Here what official documentation says about Mapplets:
A mapplet is a reusable object that you create in the Mapplet Designer. It contains a set of transformations and lets you reuse the transformation logic in multiple mappings.
When you use a mapplet in a mapping, you use an instance of the mapplet. Any change made to the mapplet is inherited by all instances of the mapplet.
My take on this is, if you have a mapping that you wish to re-use, instead of copying and paste every time you need that flow of transformations, you instead create a mapplet, so the next time you don’t need to copy-paste, you just use the mapplet you created.
Another important take on mapplets is that it’s a set, a group, of transformations. What I mean is, if you can achieve your logic just by using only one transformation, then you do not need mapplet, you just create a re-usable transformation. However, if your logic requires more than one transformation, then yes, mapplets is what you are looking for.
Active or Passive
A mapplet can be active or passive depending on the transformations in the mapplet. Active mapplets contain one or more active transformations. Passive mapplets contain only passive transformations.
All transformation rules apply to the mapplet. For example, as with an active transformation, you cannot concatenate data from an active mapplet with a different pipeline.
Rules for creating a Mapplet
Use the following rules and guidelines when you add transformations to a mapplet:
- If you use a Sequence Generator transformation, you must use a reusable Sequence Generator transformation.
- If you use a Stored Procedure transformation, you must configure the Stored Procedure Type to be Normal.
- You cannot include PowerMart 3.5-style LOOKUP functions in a mapplet.
You cannot include the following objects in a mapplet:
- Normalizer transformations
- COBOL sources
- XML Source Qualifier transformations
- XML sources
- Target definitions
- Other mapplets
Best-practice: Although reusable transformations and shortcuts in a mapplet can be used, to protect the validity of the mapplet, use a copy of a transformation instead. Reusable transformations and shortcuts inherit changes to their original transformations. This might invalidate the mapplet and the mappings that use the mapplet.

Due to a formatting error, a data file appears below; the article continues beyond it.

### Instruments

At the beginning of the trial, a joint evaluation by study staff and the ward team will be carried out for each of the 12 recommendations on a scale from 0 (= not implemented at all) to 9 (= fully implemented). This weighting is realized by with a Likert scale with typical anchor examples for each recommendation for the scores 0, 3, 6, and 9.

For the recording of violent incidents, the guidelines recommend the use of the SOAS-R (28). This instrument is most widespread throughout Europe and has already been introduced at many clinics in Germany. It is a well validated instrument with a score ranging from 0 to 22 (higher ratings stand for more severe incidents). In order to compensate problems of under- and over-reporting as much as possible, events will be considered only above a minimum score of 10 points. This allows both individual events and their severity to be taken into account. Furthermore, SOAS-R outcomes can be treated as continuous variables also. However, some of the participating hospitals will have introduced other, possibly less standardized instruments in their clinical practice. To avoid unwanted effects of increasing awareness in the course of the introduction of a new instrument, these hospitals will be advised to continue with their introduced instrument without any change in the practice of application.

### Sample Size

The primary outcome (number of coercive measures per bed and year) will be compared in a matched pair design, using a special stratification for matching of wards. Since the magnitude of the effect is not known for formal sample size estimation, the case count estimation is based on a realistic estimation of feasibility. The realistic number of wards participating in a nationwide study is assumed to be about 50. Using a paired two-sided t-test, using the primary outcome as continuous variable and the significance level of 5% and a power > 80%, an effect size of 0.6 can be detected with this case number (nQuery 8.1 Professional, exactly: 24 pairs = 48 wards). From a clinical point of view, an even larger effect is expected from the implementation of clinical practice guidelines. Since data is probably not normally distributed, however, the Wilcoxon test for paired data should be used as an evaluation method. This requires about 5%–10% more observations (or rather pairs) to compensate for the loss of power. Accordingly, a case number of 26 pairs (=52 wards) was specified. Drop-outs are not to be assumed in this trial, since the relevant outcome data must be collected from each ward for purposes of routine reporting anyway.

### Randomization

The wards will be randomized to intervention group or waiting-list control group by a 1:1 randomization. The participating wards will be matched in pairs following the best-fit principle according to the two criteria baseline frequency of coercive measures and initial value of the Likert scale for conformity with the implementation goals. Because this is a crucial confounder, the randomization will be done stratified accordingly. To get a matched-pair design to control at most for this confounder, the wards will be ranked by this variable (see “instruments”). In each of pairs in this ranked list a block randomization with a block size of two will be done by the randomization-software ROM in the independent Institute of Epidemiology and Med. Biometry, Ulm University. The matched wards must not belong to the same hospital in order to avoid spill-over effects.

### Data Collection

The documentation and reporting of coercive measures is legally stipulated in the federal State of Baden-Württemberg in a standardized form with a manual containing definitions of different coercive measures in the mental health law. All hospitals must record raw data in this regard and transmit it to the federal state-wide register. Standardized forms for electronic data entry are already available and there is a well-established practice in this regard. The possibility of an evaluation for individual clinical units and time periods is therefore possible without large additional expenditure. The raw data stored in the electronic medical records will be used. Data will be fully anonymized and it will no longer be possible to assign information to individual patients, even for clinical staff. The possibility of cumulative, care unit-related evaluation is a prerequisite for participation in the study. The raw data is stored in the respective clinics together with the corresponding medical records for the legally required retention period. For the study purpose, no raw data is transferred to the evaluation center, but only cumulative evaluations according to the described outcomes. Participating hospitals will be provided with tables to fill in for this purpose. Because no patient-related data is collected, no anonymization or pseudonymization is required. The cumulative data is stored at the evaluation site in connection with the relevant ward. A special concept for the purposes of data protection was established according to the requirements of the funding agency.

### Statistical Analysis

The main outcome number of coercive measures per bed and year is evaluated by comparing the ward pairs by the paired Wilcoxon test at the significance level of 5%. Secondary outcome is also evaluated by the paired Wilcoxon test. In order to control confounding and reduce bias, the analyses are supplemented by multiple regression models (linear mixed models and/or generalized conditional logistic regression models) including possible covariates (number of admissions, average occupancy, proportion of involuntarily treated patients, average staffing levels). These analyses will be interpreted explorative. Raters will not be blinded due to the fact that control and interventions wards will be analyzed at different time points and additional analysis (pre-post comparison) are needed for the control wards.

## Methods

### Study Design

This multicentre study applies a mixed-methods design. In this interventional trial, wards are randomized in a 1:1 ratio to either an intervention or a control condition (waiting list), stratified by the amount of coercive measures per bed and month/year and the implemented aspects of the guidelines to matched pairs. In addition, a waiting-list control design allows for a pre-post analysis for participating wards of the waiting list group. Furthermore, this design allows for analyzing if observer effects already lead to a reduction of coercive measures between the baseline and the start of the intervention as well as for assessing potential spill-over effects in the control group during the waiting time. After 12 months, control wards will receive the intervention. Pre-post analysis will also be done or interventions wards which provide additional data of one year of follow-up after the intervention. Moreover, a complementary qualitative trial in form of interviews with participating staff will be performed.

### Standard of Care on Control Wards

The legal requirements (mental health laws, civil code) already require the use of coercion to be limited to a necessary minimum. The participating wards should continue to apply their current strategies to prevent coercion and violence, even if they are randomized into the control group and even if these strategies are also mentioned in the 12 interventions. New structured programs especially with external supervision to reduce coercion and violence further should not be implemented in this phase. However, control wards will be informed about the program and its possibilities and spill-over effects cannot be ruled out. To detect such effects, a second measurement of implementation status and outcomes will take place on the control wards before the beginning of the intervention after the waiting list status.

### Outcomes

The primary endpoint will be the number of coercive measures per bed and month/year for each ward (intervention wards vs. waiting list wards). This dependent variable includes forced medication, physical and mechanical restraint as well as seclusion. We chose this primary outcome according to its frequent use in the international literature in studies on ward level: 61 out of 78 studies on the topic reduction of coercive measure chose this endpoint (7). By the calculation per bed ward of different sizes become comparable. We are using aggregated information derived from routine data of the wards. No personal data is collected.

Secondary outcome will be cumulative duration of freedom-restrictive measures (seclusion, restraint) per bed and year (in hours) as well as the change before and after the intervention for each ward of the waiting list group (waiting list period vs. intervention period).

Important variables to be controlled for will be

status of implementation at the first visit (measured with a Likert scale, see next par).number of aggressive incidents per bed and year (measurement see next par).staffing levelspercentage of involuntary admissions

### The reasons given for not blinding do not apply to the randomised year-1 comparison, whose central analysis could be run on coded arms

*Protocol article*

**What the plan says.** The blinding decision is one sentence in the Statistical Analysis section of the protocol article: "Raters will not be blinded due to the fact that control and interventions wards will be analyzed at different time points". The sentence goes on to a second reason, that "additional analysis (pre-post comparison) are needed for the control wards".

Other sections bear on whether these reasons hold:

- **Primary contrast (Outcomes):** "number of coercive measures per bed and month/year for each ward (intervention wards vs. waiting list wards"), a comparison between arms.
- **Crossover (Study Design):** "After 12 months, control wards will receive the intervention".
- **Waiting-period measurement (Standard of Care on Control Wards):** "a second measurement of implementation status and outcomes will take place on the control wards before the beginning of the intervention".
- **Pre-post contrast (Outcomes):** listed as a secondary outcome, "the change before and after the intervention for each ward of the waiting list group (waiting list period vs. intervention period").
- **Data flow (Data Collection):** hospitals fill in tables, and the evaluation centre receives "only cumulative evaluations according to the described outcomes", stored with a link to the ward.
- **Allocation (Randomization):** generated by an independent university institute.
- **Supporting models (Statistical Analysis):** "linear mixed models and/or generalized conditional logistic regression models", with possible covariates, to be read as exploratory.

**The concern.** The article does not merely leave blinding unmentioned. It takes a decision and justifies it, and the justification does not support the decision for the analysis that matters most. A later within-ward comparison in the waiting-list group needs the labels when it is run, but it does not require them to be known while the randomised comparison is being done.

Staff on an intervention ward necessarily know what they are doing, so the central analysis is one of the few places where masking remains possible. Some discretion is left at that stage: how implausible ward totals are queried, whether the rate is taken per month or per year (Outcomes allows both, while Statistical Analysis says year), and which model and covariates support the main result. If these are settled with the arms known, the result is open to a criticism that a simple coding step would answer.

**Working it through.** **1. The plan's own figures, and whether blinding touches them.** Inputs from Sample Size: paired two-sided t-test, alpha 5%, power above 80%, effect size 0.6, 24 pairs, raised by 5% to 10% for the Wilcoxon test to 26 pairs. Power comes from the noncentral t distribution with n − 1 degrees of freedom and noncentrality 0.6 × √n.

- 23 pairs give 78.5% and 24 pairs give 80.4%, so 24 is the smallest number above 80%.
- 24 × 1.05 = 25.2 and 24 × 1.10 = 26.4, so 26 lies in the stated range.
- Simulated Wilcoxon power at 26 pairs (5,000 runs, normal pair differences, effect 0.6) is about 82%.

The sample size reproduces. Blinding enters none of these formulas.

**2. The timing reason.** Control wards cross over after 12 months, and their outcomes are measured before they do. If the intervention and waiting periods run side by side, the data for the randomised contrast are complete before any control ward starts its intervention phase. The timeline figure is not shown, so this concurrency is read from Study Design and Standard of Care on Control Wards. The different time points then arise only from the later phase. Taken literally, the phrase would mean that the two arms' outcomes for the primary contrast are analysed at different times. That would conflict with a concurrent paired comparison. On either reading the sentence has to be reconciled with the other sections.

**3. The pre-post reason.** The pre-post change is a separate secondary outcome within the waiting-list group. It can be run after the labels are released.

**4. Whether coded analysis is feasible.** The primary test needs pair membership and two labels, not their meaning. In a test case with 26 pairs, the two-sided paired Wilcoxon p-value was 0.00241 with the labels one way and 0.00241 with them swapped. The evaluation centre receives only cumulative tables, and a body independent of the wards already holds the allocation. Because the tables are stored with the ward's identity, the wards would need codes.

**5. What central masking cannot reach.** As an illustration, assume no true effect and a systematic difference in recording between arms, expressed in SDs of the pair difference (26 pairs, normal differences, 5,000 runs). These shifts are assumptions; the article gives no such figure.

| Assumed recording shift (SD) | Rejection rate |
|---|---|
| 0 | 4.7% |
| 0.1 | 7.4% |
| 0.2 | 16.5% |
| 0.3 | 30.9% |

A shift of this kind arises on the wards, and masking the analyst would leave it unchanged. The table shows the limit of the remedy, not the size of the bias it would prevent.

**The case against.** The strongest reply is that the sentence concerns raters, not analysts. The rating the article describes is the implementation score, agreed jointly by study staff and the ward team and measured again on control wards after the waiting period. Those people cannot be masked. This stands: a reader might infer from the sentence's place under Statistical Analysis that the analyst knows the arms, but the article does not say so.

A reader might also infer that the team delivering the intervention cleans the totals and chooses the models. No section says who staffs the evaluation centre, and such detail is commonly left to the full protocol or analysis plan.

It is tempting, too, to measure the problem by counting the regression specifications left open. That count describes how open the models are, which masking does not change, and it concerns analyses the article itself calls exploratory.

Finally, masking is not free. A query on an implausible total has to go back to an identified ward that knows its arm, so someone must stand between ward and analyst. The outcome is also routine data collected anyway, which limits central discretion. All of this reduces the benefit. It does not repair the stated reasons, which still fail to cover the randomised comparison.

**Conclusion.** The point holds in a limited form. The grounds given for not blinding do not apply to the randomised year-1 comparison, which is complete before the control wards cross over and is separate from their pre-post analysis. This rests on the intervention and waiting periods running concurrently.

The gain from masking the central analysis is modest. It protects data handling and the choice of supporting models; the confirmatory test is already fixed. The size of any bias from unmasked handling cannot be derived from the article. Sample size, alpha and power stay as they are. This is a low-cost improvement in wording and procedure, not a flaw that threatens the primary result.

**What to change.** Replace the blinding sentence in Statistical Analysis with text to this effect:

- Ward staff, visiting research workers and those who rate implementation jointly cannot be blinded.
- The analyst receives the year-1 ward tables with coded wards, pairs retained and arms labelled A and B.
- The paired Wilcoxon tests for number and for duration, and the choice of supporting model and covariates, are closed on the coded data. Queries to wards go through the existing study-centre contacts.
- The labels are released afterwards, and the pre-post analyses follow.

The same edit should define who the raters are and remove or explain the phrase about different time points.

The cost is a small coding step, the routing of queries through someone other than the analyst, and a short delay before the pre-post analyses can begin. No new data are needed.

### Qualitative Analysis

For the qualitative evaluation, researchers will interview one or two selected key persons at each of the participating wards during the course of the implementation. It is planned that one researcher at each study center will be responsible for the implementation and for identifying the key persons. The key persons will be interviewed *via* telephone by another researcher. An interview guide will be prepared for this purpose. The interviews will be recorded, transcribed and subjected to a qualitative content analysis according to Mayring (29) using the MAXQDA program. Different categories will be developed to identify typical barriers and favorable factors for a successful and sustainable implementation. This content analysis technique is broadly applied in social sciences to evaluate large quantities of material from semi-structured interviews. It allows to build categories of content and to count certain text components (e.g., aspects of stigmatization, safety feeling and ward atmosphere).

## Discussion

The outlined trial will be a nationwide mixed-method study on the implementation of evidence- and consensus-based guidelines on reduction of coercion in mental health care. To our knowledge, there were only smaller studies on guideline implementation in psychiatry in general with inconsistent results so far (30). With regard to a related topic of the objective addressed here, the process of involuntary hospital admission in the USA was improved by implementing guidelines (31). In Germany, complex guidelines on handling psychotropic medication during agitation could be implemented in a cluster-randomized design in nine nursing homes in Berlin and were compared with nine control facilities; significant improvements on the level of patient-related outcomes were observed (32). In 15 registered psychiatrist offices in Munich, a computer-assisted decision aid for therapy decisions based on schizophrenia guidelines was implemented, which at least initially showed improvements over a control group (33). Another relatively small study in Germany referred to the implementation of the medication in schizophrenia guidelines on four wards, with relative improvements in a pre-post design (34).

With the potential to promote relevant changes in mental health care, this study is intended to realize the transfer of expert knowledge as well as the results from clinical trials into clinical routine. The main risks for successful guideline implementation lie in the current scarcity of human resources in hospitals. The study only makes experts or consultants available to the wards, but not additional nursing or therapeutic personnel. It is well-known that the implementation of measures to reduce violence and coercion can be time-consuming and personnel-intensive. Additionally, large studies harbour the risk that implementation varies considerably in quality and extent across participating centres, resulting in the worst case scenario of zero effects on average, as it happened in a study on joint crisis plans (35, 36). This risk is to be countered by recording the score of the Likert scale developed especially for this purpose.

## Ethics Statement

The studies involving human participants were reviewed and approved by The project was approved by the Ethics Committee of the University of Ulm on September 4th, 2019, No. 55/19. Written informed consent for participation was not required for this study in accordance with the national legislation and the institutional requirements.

Creating and Using Mapplet
We create mapplets pretty much the same way we create transformations, with some differences, of course.
One very important difference is that mapplets require input and output. You can create input and output by going transformation -> create -> mapplet input / mapplet output, or you can click on menu bar icons.
An important fact about mapplets is that their input or output ports do not have a datatype definition.
You can create mapplets ports manually, like we did in the image above, or your can drag a source to your mapplet and drag all fields to your input/output and then remove your source from your mapplet.
So, let’s say I want to do some text cleansing, like apply lowercase, remove leading or trailing spaces, if it’s null change to ‘not informed’.
Testing our mapplet
To test our mapplet we are creating a .csv flat file, and input it’s result to our MS SQL database.
Here’s our source csv file:
And here is our mapping, using our mapplet:
Notice what we did here;
- we have passed our ID and NAME from source directly to ID and NAME on target,
- and our cleansed data, the one from our mapplet, receives the same NAME from source but store its result in RESULT_CHECK on target. This way, when we query our database we will be able to see the difference between those two fields.
In your workflow session the mapplets transformation will be shown under transformation group, but named with the mapplet name before the transformation name (yeah, I should have named better my mapplet transformations, ops).
Here’s our result, it worked =)